Systemic lupus erythematous (SLE) is a chronic inflammatory disease that predominantly affects women and can involve virtually any organ. The authors of this study analyzed secular trends and population characteristics associated with SLE mortality.
Objective: Mortality statistics from the Centers for Disease Control and Prevention (CDC) are used for planning healthcare policy and allocating resources. The CDC uses these data to compile its annual ranking of leading causes of death based on a selected list of 113 causes. SLE is not included on this list. The ranking is a useful tool for assessing the relative burden of cause-specific mortality, so these researchers opted to see where SLE deaths rank among the CDC’s leading causes of death. The goal: To see whether SLE is a significant cause of death among women.
Methods: Death counts for the female population of the U.S. were obtained from the CDC’s Wide-Ranging Online Data for Epidemiologic Research database and then grouped by age and race/ethnicity. Data on the leading causes of death were obtained from the Web-based Injury Statistics Query and Reporting System database.
Results: During 2000–2015, 28,411 deaths of women occurred in which SLE was recorded as an underlying or contributing cause of death. SLE ranked among the top 20 leading causes of death among girls and women aged 5 to 64 years old. SLE ranked 10th among those ages 15–24 years, 14th among those ages 25–34 years and 35–44 years, and 15th among those ages 10–14 years. For African-American and Hispanic females, SLE ranked fifth among those ages 15–24 years, 6th among those ages 25–34 years and 8th or 9th among those ages 35–44 years, after the three common external injury causes of death were excluded from the analysis.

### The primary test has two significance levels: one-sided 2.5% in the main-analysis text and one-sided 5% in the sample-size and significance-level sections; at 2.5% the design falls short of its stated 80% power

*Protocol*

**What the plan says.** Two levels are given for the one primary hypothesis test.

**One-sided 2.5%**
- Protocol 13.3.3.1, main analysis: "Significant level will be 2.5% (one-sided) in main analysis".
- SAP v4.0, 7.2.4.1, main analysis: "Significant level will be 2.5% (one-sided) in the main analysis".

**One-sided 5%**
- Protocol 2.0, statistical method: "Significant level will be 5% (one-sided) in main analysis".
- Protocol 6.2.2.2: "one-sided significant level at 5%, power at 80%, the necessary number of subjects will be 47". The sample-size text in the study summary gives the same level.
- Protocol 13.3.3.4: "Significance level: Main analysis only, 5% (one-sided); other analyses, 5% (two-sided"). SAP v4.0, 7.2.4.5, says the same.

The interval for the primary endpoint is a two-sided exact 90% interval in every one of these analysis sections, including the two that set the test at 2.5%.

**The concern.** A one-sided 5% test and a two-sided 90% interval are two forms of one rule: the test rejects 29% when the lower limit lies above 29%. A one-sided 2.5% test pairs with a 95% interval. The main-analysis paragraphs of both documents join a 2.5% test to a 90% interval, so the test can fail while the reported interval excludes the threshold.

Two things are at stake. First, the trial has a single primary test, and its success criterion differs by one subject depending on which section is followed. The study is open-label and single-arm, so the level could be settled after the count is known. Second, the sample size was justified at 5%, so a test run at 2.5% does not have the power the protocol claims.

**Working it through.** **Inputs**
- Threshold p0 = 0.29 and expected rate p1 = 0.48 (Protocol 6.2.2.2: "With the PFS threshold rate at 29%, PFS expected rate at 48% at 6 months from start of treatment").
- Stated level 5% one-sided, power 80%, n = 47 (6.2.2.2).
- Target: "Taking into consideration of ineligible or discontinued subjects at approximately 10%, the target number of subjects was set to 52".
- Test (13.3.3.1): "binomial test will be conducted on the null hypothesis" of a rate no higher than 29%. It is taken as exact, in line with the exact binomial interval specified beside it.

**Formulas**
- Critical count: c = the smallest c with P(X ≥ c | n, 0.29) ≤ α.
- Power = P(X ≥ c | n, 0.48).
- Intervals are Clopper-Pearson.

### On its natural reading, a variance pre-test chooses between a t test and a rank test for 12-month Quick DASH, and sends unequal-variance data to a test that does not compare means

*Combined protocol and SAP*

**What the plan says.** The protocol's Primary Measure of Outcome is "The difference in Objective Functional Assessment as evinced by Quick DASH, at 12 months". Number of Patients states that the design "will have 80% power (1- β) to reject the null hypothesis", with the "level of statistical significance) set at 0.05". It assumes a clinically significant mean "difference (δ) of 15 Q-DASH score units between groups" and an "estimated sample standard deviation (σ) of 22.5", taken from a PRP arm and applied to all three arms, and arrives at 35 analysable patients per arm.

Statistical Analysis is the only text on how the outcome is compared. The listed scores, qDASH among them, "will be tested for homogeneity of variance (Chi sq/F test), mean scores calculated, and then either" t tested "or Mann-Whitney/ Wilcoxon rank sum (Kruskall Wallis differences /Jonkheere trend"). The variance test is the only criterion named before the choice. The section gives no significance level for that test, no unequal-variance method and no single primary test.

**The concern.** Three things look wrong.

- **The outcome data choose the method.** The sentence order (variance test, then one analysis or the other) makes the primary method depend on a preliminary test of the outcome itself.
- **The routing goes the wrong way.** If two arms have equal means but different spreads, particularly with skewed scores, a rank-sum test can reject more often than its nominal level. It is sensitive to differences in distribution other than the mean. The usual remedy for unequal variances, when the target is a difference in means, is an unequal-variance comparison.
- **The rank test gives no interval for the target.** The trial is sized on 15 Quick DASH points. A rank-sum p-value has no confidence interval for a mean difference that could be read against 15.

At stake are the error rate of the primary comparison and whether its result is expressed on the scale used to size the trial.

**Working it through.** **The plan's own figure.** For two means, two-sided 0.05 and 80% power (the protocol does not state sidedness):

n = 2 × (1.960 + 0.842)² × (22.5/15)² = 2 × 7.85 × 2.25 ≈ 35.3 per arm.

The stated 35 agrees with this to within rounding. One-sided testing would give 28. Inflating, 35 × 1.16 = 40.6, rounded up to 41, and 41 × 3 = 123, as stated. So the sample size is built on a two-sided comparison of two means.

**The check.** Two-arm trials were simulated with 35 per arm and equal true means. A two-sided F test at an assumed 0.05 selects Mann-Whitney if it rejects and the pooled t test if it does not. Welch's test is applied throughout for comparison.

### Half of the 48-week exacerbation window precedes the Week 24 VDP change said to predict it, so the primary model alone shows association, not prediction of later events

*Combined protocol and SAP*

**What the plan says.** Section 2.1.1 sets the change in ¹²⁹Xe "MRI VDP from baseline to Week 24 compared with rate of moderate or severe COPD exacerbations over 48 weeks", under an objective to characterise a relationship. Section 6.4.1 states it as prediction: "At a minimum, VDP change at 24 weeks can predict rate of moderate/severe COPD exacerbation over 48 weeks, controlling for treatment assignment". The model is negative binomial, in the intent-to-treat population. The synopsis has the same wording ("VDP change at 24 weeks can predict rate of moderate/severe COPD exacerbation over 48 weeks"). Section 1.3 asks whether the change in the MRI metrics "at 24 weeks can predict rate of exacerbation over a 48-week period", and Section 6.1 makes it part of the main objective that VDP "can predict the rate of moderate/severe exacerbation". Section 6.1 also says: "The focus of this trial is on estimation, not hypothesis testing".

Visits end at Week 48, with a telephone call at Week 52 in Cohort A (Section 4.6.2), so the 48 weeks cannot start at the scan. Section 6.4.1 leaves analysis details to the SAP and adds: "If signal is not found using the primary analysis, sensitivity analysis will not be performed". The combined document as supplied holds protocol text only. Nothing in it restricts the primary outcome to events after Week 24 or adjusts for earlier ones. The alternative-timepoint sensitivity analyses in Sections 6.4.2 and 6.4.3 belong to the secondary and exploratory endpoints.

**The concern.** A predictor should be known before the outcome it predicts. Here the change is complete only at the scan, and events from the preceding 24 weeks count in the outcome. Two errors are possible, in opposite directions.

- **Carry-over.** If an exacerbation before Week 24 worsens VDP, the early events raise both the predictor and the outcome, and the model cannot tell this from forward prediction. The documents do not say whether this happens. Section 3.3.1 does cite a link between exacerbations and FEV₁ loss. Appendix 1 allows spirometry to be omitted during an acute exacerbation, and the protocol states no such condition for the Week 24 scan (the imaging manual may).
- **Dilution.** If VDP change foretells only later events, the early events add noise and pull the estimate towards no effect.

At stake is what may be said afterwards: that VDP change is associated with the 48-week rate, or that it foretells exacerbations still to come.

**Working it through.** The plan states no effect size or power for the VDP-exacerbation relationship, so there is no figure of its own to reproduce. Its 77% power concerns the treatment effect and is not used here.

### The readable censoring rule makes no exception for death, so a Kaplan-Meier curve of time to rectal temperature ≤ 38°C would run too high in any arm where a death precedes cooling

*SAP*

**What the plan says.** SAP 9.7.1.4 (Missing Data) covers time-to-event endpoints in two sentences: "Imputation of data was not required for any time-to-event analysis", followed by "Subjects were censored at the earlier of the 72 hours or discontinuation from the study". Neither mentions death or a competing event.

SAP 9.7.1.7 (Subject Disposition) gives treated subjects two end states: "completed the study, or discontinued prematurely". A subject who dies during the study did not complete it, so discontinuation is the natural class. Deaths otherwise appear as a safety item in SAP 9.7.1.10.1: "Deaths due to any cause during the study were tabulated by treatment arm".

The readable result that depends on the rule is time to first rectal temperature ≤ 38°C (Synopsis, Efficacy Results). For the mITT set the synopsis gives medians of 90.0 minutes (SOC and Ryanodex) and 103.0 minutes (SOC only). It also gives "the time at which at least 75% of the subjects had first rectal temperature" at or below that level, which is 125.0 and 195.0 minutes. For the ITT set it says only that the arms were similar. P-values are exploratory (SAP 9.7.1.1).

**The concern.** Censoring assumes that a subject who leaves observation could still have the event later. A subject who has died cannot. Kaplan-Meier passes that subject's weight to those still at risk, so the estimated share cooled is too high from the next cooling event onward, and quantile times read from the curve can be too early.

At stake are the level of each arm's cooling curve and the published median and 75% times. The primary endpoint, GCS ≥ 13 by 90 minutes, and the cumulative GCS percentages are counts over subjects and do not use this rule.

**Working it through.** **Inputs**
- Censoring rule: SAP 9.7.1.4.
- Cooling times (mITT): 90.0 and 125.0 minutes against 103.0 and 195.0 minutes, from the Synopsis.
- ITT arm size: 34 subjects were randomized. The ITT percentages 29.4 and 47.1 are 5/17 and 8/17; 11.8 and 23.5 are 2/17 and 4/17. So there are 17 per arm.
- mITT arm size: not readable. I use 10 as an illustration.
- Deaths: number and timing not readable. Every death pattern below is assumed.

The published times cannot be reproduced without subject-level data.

Conclusion: SLE is among the leading causes of death in young women, underscoring its public health impact, a topic that should be addressed by targeted public health and research programs. Increasing awareness among pediatricians and primary care physicians about the importance of early diagnosis and better management of SLE may help reduce the high burden of SLE mortality.
The recognition of SLE as a leading cause of death may influence physicians’ coding on death certificates, CDC reporting of death burden, government policy and government research funding, which may eventually help reduce the disease burden of SLE.
Excerpted and adapted from:
Yen EY, Singh RR. Lupus—An unrecognized leading cause of death in young women: A population-based study using nationwide death certificates, 2000–2015. Arthritis Rheumatol. 2018 Aug;70(8):1251–1255.